According to Peterson, the Sabbath represents an underlying rhythm that helps people internalize a reality where God’s providential/sustaining presence, God’s creating/saving words, and God’s grace are the primary pulses. We have the chance to give our incomplete routines to God when we observe the Sabbath. When we give up or cease working, God moves to establish his covenant, establish his work, and replenish our strength for the next day. The Genesis Sabbath is understood by Peterson to be a daily practice that does not stop his day’s work. He states;
As this biblical genesis rhythm works in me, I also discover something else: when I quit my day’s work, nothing essential stops. I prepare for sleep not with a feeling of exhausted frustration because there is so much yet undone and unfinished, but with expectancy. The day is about to begin! God’s genesis words are about to be spoken again. During the hours of my sleep, how will he prepare to use my obedience, service, and speech when morning breaks? I go to sleep to get out of the way for awhile. I get into the rhythm of salvation. While we sleep, great and marvelous things, far beyond our capacities to invent or engineer, are in process—the moon marking the seasons, the lion roaring for its prey, the earthworms aerating the earth, the stars turning in their courses, the proteins repairing our muscles, our dreaming brains restoring a deeper sanity beneath the gossip and scheming of our waking hours. (48)
The command to stop doing and simply be on the Sabbath is a divine precedent that we should follow to internalize the mature self that comes from doing.
We can direct our hopes and the hopes of others toward something much bigger than our work during the Sabbath rest. The recognition that God’s will governs our pursuit of work creates a space for us and others to worship him. For that reason, Sabbath practice not only benefits us as ministers but also benefits the spiritual formation of our congregation, because through observing Sabbath we are refreshed and reformed for a new day, a new perspective, and a better strength to engage in our ministerial activity.
Peterson observed the danger of over-engaging people based on what they can do, he states; “The moment we begin to see others in terms of what they can do rather than who they are, we mutilate humanity and violate community” he continues to state that “our lives are so interconnected that we inevitably involve others in our work whether we intend it or not. Sabbath-keeping is elemental kindness. Sabbath-keeping is commanded to preserve the image of God in our neighbors so that we see them as they are, not as we need them or want them.”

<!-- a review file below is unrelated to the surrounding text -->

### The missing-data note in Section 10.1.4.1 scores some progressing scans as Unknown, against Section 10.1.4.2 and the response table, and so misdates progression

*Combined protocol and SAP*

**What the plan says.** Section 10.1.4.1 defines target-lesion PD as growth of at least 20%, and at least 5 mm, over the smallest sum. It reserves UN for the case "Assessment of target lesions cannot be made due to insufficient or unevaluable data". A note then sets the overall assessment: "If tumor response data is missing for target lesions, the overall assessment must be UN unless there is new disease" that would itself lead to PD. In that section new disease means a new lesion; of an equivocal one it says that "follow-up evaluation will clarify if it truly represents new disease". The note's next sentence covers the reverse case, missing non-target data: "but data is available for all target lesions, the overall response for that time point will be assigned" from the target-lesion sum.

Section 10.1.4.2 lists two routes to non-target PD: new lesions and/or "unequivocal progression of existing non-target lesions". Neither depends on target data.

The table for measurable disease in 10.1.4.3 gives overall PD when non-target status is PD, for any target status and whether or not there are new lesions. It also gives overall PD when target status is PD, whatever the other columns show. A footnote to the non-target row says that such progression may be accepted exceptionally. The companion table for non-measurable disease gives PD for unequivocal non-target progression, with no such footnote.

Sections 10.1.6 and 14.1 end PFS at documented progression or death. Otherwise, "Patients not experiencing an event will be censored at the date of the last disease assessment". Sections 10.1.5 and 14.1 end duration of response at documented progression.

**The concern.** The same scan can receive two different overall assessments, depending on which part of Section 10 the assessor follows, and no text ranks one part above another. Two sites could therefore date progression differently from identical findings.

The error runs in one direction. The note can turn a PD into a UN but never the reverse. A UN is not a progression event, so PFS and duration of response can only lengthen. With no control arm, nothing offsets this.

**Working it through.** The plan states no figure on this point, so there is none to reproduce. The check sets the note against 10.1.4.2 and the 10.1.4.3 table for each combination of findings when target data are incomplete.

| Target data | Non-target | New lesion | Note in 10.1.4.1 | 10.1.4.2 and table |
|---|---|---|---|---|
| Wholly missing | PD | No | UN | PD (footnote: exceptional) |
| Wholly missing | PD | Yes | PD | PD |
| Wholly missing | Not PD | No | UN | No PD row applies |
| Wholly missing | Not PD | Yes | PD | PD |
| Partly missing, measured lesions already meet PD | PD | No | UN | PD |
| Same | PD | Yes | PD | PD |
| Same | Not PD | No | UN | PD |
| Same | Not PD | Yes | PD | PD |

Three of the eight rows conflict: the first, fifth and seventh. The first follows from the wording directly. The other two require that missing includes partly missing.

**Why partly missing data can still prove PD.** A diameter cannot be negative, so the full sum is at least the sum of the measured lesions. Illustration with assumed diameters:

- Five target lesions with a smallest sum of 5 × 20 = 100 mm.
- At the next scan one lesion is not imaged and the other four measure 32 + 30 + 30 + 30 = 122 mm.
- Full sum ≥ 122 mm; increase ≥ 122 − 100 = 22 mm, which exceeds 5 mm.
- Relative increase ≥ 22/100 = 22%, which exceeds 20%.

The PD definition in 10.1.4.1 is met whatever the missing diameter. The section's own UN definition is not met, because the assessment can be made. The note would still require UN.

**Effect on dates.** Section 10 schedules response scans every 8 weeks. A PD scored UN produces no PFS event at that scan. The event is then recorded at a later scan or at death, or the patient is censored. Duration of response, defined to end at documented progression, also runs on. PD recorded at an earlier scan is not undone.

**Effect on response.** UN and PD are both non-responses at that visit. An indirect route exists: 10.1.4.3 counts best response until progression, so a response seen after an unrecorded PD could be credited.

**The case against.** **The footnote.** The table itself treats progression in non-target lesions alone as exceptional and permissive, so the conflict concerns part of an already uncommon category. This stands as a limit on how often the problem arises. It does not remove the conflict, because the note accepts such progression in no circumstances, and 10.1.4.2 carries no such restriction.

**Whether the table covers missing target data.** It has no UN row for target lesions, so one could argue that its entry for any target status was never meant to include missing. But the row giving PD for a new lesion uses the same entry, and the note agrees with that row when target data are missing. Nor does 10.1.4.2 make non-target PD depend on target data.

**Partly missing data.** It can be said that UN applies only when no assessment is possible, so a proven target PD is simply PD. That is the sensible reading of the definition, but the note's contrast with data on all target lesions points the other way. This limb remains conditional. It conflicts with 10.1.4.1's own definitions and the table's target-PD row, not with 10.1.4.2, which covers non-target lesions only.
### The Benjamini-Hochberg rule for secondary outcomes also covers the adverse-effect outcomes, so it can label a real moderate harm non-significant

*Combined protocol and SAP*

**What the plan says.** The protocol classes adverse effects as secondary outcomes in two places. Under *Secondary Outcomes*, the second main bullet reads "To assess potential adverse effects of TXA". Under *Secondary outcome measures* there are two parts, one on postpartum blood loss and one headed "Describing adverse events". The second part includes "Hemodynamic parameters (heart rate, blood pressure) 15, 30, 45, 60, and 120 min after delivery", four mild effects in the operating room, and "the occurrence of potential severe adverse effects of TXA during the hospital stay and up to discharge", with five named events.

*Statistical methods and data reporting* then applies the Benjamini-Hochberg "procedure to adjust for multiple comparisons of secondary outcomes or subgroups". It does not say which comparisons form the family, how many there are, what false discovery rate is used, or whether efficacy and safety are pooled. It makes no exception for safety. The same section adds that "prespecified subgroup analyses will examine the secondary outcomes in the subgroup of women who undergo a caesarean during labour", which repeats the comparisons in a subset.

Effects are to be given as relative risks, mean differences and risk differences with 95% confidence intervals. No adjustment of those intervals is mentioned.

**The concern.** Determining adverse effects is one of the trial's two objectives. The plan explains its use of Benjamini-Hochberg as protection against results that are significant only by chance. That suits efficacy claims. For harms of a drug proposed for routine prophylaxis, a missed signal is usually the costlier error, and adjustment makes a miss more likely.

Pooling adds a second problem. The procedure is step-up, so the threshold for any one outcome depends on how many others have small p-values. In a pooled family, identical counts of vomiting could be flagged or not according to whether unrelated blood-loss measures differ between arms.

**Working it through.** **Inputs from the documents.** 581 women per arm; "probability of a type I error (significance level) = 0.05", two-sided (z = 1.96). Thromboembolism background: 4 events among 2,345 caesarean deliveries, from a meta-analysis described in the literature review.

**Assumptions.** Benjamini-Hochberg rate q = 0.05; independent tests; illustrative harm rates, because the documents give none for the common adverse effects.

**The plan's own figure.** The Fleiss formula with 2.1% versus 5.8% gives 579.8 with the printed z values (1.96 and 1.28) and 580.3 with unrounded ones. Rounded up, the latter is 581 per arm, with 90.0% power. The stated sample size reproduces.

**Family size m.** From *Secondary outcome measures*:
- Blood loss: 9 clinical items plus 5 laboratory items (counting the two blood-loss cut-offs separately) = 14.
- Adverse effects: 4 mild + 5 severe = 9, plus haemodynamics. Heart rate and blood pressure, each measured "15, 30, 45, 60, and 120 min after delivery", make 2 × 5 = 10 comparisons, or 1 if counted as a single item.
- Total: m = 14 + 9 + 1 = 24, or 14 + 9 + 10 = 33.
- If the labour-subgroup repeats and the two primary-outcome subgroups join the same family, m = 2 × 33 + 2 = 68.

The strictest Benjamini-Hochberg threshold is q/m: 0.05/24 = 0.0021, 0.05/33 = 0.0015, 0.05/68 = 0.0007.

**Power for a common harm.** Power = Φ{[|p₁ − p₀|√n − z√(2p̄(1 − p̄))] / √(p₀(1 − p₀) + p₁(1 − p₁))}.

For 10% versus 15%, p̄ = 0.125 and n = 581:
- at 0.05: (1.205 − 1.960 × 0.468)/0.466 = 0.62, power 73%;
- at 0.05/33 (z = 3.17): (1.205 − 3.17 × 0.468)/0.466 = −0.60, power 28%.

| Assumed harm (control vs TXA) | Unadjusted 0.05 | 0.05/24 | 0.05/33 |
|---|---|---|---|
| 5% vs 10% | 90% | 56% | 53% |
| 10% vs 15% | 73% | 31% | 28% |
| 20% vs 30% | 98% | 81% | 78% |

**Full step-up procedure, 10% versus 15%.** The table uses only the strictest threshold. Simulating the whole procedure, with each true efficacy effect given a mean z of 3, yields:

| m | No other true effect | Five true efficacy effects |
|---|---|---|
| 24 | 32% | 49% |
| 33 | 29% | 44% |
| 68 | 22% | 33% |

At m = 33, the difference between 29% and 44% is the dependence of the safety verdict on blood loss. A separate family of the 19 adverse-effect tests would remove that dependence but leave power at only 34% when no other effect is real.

Brueggemann speaking on the Sabbath as resistance against Coercion observed that families, slaves, animals, and legal immigrants are included in Deuteronomy’s description of the Sabbath’s observance Deut. 5:14. He contends, “This one day breaks the pattern of coercion; all are like you—equal worth, equal value, equal access, equal rest.” All neighbors are included in these commands: “Coveting is the ultimate destruction of the neighborhood, for coveting generates mistrust and sets neighbor against neighbor.” Every leader, pastor, and minister should keep in mind that they previously came under the devil’s control. That enslavement has been broken, freeing us. We should thus be considerate to our members and refrain from using our position as leverage to force them into self-serving production. Ministers, pastors, and other leaders must give their people a break if they are to pursue justice, embrace compassion, and walk humbly. Working is enjoyable, but it is also exhausting. We become less driven, less under duress, less anxious to fulfill deadlines, and more free to be than to do when we remember and observe the Sabbath.
I believe that the course modules at Calvin Seminary are intended to allow students to inadvertently observe the Sabbath while they are studying. I have a good amount of reading that is required of me each week, which takes up a few hours of my many hours. It is sufficient for me to read, reflect, and do other personal things once a week. Thanksgiving weeks and reading breaks add to that. Usually, I use those occasions to keep my Sabbath.
Quote: “Our work settles into the context of God’s work. Human effort is honored and respected not as a thing in itself but by its integration into the rhythms of grace and blessing” (Peterson, Working the Angels: The Shape of Pastoral Integrity, p. 69)
Martin H. Kamaidan
 Brueggemann, Sabbath as resistances: Saying No to the Culture of Now, 41.
 Ibid. 69.
 Brueggemann, Sabbath as resistances: Saying No to the Culture of Now, 42-43.